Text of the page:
Changing the New York City Charter to substitute for the present single-member district selection method, a proportional representation system, consisting of the multimember districts, similar to that used by the Democratic Party in choosing presidential delegates might provide a more representative City Council. Substituting a modest filing fee refundable to candidates obtaining 15% of the vote as a replacement for the draconian signature requirements which cause many non-organization candidates to be removed from the ballot could also aid in the creation of a more diversified City Council. Providing equal distribution of campaign finance funding and/or making the Video Voters Guide interactive so voters can question all candidates running in their own constituency should improve citizen awareness as well as offering greater representation for varied viewpoints.

I think the proportional representation system is especially worth consideration, especially given how some City Council districts are irregularly drawn.

Wednesday, August 27, 2008

At the DEIS hearing, invocations of Brooklyn street cred

This week AYR will look back at the 8/23/06 hearing on the Atlantic Yards Draft Environmental Impact Statement (DEIS), drawing on the official transcript.

From Assemblyman Roger Green to various community members, supporters of the Atlantic Yards project stressed their connections to Brooklyn, which might have led a casual observer to conclude that supporters were the "real Brooklyn." Even the one union guy who spoke that night, Dan Jederlinic, was a Brooklyn resident, though many if not most of the union representatives at the hearing were from out of the borough or even the city.

Perhaps because they were focused on actually responding to the DEIS within their precious three minutes, or perhaps because some were relative newcomers, project opponents initially didn't try to match the Brooklyn rhetoric. Though that ultimately changed, it's not what made the news.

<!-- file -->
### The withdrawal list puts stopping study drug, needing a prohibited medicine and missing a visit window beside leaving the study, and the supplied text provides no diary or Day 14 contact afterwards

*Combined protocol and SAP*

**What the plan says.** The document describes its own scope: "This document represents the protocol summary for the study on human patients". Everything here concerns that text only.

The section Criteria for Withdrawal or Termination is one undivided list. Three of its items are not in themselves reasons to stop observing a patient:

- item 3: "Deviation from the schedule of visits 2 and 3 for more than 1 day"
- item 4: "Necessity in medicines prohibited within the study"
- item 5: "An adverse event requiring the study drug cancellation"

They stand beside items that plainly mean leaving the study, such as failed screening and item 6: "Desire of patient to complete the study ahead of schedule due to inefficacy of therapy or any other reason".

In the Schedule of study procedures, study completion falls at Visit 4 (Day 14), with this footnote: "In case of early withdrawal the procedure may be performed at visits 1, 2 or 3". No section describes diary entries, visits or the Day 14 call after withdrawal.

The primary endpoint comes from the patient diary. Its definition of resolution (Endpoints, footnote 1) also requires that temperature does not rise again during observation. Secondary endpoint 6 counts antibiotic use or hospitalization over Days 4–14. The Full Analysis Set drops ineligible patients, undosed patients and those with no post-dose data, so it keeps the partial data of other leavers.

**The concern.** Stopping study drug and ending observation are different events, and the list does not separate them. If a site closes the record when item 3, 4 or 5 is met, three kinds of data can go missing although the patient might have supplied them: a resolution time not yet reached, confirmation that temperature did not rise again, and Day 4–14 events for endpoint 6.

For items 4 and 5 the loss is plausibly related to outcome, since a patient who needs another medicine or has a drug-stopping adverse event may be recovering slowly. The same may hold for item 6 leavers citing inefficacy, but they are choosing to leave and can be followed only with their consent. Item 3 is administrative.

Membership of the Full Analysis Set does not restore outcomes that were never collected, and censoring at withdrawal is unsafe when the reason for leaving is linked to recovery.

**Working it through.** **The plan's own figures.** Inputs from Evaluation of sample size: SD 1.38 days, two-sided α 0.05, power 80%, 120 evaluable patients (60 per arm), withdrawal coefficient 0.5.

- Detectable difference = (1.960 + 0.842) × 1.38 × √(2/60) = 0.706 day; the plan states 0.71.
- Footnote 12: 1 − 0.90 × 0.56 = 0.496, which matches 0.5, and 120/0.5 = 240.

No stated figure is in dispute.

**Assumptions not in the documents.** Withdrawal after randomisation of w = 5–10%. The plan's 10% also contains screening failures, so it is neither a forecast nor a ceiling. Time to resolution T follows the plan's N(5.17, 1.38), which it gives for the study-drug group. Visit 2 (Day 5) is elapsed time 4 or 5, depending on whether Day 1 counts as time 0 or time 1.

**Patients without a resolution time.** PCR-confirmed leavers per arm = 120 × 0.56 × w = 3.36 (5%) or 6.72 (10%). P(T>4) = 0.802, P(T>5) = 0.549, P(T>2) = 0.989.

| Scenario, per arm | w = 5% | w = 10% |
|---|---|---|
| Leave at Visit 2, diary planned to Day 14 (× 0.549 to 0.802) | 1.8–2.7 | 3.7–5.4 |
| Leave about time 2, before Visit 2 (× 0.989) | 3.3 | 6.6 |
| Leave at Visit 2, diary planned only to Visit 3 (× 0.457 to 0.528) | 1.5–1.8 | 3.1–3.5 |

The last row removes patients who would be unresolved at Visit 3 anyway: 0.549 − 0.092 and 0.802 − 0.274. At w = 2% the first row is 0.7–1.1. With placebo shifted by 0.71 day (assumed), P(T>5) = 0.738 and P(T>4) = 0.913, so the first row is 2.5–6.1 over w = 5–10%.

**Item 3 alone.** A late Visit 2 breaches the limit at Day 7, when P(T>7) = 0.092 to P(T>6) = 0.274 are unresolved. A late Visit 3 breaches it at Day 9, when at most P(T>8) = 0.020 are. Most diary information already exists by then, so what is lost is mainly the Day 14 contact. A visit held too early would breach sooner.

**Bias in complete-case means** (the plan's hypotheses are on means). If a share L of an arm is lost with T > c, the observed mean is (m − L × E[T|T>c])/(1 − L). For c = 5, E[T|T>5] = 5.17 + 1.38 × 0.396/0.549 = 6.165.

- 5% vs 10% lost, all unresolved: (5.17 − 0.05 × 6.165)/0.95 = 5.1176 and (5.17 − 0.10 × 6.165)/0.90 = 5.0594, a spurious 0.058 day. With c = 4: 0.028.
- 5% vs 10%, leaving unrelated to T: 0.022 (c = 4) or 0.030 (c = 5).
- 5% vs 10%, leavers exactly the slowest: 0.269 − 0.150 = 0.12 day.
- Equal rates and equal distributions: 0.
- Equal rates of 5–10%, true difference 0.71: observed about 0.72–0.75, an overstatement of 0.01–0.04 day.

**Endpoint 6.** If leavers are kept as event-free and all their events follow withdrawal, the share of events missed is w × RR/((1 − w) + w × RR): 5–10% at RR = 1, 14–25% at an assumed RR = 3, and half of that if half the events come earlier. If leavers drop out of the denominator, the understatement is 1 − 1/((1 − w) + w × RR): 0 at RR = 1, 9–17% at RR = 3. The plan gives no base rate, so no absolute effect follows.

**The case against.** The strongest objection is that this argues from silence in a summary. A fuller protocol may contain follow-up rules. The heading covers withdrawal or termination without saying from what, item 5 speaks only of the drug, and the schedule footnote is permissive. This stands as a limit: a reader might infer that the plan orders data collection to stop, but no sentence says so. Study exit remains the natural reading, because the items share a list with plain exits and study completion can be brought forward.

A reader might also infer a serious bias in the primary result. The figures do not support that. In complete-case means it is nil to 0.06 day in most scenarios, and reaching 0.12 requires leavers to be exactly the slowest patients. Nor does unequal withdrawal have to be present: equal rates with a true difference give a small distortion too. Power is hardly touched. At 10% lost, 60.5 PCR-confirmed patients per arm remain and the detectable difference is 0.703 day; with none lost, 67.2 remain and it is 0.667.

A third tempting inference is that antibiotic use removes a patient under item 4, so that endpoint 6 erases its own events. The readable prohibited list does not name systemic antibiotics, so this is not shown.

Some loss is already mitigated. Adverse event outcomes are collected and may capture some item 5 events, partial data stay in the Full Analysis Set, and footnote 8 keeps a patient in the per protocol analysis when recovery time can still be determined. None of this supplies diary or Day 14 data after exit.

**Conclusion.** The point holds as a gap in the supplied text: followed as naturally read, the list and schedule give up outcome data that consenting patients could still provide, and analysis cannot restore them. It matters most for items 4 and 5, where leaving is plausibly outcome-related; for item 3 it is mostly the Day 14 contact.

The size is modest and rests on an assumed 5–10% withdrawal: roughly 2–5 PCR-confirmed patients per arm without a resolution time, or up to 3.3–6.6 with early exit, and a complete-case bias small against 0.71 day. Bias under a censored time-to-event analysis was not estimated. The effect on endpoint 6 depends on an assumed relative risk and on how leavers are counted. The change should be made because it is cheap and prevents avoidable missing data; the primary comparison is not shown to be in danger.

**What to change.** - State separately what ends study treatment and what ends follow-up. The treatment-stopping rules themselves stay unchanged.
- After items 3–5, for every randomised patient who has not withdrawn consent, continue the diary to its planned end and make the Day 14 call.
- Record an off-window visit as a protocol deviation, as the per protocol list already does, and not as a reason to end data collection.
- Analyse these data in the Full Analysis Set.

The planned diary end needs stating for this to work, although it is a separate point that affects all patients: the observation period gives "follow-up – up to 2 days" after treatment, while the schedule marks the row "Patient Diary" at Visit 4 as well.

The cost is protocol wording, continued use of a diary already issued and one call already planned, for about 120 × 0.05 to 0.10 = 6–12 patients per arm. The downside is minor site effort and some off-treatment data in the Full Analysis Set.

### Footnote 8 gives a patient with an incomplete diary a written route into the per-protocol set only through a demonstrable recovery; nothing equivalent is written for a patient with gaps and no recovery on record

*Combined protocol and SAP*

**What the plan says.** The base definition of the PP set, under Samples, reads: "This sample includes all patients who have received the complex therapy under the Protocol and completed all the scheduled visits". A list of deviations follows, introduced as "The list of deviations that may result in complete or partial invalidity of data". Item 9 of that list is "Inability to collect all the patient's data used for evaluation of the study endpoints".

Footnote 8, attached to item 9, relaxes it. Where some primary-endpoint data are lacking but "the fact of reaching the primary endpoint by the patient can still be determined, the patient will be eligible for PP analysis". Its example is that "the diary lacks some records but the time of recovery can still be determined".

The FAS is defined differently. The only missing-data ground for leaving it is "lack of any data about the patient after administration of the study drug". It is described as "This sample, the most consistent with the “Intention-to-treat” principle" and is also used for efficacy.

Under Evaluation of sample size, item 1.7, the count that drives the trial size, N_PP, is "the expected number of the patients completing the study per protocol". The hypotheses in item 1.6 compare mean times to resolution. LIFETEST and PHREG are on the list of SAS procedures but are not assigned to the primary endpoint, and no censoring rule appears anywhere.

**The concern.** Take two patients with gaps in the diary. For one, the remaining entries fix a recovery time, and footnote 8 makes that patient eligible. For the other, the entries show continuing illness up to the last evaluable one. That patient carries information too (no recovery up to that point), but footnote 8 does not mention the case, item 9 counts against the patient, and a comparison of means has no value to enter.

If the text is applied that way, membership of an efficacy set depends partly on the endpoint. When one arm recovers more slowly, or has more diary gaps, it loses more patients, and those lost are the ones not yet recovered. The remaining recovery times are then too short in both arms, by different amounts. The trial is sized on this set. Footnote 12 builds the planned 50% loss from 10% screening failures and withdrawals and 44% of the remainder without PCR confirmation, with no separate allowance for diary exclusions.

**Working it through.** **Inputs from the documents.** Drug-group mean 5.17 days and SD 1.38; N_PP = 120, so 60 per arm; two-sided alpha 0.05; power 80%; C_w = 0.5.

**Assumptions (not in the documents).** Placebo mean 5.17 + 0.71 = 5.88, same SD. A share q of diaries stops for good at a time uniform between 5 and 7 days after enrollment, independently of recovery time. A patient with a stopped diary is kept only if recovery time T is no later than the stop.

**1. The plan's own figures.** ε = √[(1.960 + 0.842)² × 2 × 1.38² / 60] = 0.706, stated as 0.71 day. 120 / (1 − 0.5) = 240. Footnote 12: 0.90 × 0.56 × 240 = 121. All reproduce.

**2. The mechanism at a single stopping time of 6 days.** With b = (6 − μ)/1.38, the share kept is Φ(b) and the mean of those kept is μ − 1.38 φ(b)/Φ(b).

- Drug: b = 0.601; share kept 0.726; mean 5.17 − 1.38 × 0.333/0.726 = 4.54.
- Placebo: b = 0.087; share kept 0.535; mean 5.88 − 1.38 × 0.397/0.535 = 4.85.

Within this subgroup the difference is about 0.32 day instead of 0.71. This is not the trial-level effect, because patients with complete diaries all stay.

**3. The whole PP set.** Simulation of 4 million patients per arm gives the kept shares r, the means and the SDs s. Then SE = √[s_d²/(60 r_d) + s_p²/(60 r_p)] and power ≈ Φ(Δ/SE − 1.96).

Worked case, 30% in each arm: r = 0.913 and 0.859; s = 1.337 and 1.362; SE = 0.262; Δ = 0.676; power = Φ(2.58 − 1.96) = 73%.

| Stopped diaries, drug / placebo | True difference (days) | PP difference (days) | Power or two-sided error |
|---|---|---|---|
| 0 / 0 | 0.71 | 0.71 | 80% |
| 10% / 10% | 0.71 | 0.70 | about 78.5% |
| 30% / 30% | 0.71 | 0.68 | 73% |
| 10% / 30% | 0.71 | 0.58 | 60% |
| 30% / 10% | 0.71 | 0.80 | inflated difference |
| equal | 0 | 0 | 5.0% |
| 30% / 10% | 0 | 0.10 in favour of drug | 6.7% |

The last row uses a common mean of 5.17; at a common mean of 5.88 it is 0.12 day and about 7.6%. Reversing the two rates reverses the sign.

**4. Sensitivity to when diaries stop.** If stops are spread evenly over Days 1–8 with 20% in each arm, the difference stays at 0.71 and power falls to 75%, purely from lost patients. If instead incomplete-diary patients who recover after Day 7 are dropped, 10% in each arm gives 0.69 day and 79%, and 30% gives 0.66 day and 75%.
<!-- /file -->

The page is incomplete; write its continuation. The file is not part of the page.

Born in Brooklyn

Green came out swinging.

ASSEMBLYMAN GREEN: I want to start by saying for some of you that I was born in Brooklyn --

(Audience participation.)

ASSEMBLYMAN GREEN: -- okay. I was raised in Brooklyn.

(Audience participation.)

ASSEMBLYMAN GREEN: I grew up in Brooklyn.

(Audience participation.)

ASSEMBLYMAN GREEN: I walked these streets before some people got here.

(Audience participation.)

ASSEMBLYMAN GREEN: And in walking these streets, like the Reverend Camara said, say some of you have not been in the Fort Greene Housing Project with the unemployment rate....
Anomalous opponent

The first project opponent who spoke was, anomalously, from outside Brooklyn, the Westchester village of Pleasantville, and that story line made the news.

MR. TAL BARZILAI: Yeah. I'm a resident of Pleasantville, New York. And I know I don't really live in this borough, but my statements are just as important here.

The response

Barzilai's hometown was not ignored by a streetwise fellow named Umar Jordan, who represents a group, My Brother's Keepers, about whom I could find no information, and who otherwise has not been part of the Atlantic Yards debate. (A Lexis-Nexis search turns up a 4/21/04 New York Beacon article about Jordan attending a summit on youth violence in East New York.)

Jordan somehow suggested that Atlantic Yards opponents unfamiliar with the 'hood in Brooklyn were inauthentic, though, as I pointed out, his descriptions almost certainly applied to many potential AY residents.